As the COVID-19 pandemic first hit the U.S. and decimated travel last spring, Brian Ryks was behind the wheel of a rapidly unfolding crisis in the air travel world.
As the executive director and chief executive officer of the Metropolitan Airports Commission, Ryks is in charge of Minneapolis-St. Paul (MSP) as well as smaller airports in the region. This time last year, he was helping steer the airport through the great unknown as travel collapsed: Traveler numbers at the airport sunk by more than 97%.
A year later, things are looking up. A surge in travel over spring break hasn’t let up as vaccinations gain steam, building newfound confidence in travel. So we spoke with Ryks this week about the outlook for travel returning to pre-pandemic normal, new routes out of Minneapolis, the prospect of marquee international flights returning, and major changes in store as travelers return to the airport.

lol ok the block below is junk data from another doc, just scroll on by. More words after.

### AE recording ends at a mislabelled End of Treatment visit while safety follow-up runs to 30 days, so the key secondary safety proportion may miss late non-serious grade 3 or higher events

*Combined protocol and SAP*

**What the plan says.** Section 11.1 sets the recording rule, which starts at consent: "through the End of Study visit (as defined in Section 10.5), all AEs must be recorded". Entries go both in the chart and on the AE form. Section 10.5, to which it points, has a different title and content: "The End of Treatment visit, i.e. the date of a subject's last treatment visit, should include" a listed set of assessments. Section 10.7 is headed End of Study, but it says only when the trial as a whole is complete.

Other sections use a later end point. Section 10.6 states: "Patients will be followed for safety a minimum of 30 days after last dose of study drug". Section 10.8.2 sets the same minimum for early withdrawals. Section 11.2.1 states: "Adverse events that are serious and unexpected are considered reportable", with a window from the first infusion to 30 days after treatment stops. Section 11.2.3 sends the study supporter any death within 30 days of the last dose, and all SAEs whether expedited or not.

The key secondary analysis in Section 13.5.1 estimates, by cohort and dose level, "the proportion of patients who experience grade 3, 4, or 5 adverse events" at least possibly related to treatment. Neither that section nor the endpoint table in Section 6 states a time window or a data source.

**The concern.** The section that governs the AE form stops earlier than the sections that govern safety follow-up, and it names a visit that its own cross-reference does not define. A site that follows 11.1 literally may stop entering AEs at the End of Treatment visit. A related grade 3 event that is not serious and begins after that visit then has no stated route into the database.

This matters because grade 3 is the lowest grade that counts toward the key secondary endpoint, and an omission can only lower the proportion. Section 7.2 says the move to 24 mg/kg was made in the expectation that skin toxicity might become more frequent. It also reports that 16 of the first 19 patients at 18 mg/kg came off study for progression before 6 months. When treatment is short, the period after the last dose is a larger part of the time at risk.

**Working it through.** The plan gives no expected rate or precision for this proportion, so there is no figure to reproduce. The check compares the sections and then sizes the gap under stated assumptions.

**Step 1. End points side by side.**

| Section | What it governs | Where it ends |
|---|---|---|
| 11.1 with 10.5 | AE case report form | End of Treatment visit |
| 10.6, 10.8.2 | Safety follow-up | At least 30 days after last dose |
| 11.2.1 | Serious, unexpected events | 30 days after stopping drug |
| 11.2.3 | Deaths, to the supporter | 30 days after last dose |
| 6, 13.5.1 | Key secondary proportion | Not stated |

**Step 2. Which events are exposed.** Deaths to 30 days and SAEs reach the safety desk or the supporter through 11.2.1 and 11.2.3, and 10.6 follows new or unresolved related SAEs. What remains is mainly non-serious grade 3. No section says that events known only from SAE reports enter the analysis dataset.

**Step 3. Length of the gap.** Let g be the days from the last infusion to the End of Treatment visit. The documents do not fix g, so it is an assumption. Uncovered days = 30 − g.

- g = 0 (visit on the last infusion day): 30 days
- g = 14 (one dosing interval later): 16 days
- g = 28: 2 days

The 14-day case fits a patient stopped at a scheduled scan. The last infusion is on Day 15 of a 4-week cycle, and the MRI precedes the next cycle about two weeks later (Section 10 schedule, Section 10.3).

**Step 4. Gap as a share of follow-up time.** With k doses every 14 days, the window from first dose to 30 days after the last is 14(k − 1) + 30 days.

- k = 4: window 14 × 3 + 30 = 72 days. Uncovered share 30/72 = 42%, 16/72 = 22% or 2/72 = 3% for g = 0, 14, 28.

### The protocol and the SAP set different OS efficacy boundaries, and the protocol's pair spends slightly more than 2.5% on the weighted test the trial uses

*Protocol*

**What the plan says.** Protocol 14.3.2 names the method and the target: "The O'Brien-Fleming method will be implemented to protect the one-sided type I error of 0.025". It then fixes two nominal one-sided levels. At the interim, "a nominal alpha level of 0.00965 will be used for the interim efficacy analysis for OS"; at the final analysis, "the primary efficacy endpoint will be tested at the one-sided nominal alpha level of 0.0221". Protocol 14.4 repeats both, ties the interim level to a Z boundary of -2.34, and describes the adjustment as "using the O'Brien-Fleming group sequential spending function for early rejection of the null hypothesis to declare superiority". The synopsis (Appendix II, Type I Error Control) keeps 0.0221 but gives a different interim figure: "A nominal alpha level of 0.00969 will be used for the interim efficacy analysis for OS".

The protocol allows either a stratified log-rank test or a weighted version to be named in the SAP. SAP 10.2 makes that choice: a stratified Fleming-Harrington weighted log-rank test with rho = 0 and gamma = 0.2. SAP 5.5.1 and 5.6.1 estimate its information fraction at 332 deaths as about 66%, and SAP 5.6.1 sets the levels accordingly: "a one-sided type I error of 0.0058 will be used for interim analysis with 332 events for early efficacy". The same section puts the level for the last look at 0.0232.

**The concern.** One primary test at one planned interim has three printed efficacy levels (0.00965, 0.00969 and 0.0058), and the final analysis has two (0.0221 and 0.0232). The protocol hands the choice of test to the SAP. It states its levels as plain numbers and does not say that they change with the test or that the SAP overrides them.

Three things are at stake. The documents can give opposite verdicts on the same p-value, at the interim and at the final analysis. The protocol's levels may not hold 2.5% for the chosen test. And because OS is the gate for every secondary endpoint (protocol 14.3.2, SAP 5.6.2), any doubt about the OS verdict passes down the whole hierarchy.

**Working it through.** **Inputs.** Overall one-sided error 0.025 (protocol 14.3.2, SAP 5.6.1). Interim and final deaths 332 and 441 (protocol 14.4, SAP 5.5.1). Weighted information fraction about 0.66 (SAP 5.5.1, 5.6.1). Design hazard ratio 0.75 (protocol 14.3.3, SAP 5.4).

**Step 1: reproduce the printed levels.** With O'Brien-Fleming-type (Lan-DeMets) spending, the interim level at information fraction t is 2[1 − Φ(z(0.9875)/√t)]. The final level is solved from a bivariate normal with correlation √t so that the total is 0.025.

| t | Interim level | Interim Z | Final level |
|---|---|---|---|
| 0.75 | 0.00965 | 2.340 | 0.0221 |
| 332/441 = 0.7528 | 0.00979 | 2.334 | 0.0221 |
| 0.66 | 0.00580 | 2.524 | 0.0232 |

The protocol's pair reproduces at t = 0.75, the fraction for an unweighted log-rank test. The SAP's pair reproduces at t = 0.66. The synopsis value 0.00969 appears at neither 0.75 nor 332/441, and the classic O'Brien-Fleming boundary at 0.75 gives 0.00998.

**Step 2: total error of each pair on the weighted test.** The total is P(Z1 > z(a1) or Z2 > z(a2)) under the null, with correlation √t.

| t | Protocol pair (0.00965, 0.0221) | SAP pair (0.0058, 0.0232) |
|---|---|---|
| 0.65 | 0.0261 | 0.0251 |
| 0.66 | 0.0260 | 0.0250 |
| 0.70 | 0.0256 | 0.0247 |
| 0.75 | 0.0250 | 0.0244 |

This interview has been edited for clarity and brevity.
This time last year, travel was at rock bottom. After a spring break surge and vaccinations underway, is this the start of a return to normal?
That’s what it feels like to me. When you just look at departures, the average daily departures (number of daily flights departing the airport) in May is now 346. That number jumps to 405 in June. We’re moving more quickly in that direction. Unless we get another big wave for some reason because of a variant … I see things continuing to move forward.
What I tell my team is: “We’ve made it through it.”